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muslims, politics, war on terror

Definitions of Threat

The law students society at York University’s Osgoode Hall organized a panel discussion on the politics of “deradicalization” this Thursday and brought together some well-informed Muslim voices: Faisal Kutty (scholar, law), Kathy Bullock (scholar, politics and Islam), and Yasin Dwyer (chaplain).

Several important points were raised, but all were relatively critical of how the issue of radicalization is perceived and talked about these days (especially after the October shooting).

The “culturalist” tendency to fixate solely on the religion of radicalized individuals was critiqued thoroughly, as it doesn’t address the well-established fact that almost all those who engage in terrorism is motivated first-and-foremost by a political cause. Issues like poverty, mental illness, and social alienation also seem to play a role at some point, depending on the individuals’ circumstances. Having imams talking to troubled individuals simply about religion isn’t going to do the job in most of these cases. The culturalist approach suggests that the Islamic religion is intrinsically “designed” to lead its readers to violence. This is false. Yet, when it comes to recommendations of how “radical narratives” can be countered, the political nature of individual motivations are never fully addressed.

The more interesting and complicated point raised by the speakers had primarily to do with language and definitions. “Radicalization” has been defined by some law enforcement groups by “tell-tale” signs that look like nothing more than the behaviours exhibited by peaceful Muslims. For instance, if a person believes that a caliphate should be established, it doesn’t mean that s/he is “radicalizing” to the point of committing a crime. Believing in a caliphate, a very anachronistic/idealistic view (not common), sounds scary and dark, but it doesn’t necessarily indicate that the believer endorses terrorism or violence. The Ottoman empire was referred to as a caliphate by many Muslims until the end of WWI. Some believe that a similar entity should exist today to anchor the Muslim world (good luck with that one), but it doesn’t mean they support the utterly depraved ways of, say, ISIS, which also foolishly calls itself a caliphate. (Suffice it to say that they don’t really qualify.)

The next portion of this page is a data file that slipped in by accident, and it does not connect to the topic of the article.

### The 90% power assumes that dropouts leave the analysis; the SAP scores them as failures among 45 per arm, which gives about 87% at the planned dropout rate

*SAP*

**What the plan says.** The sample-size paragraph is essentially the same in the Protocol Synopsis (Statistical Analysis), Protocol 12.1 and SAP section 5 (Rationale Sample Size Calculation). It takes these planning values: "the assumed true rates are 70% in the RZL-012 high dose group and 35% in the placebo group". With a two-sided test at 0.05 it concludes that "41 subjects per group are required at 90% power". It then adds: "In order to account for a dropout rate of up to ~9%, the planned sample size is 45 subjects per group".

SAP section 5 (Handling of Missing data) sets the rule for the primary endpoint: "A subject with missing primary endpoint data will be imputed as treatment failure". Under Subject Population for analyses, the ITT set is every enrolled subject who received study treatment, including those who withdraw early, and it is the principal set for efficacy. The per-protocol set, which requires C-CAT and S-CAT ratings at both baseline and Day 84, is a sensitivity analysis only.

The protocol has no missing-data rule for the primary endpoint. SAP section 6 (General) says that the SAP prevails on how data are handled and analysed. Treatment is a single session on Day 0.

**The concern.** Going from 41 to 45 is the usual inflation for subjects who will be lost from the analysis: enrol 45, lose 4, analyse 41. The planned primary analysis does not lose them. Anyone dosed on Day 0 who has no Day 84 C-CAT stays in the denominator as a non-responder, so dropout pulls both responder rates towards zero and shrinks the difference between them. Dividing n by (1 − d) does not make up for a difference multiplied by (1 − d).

Other “tell-tale” signs may seem more sinister. A Muslim person may be expressing some very exclusivist views of Islam in a way that prompts many to label him/her as a “salafi/wahhabi.” This is like the kiss of death because, in common post-9/11 parlance, nothing good can possibly come from these religious/ideological orientations. They are, in our contemporary discourse, intrinsic vehicles for ignorance and violence. But ignorant as some of its adherents are, not all salafis or wahhabis take after Abu Musab al-Zarqawi. Not all are violent or advocate terrorism. For instance, the Saudi wahhabi state scholars were giving fatwa against suicide bombing long before 9/11. One may vehemently disagree with many of their literalist and exclusivist interpretations of Islamic scripture, but we have to be fair here.

Yes, the vast majority of those who join Al-Qaeda or ISIS self-identify as salafis, etc, but it’s important to note here that these people are a very tiny fraction of salafis–most of whom are much more obsessed with ritual and are politically disengaged/quiescent. The real problem is that since these ideological sects within Islam can very easily be used to judge/exclude Muslims who don’t conform to certain ritualistic strictures, it’s very easy for these sects to be enjoined with violent political ideologies/acts. Returning Western state terrorism with Muslim terrorism is a lot easier to justify if one can misappropriate salafism or wahhabism in a way that okays the killing of those who don’t conform to a specific type of “Muslim.” But it does not then follow that those who espouse such exclusivist “salafist” views automatically take up arms and want to exterminate people. Studies show that they need a political grievance (or more personal factors, like mental illness) to even be open to committing those kinds of violent crimes. Religious belief alone is not enough.

One can think “radical” thoughts and still be peaceful. Today, opposing Western occupation and encroachment alone can qualify a person as a “radical.” Since Western countries take freedom of speech and thought very seriously, then Muslims who think or say outrageously exclusivist things should also be protected under the speech laws. Unless they’re actively or specifically inciting violence (very rare), then their speech should be protected. There have been times in the US and Canada when white supremacists and (alleged, given the link used here) anti-Semites have been protected under free speech legislation. The few “salafis/wahhabis” who hold similar/equivalent view should be treated in the same vein.

Photo (from left): Kathy Bullock, Yasin Dwyer, Faisal Bahbha (moderator), Faisal Kutty
Photo Credit: Steven Zhou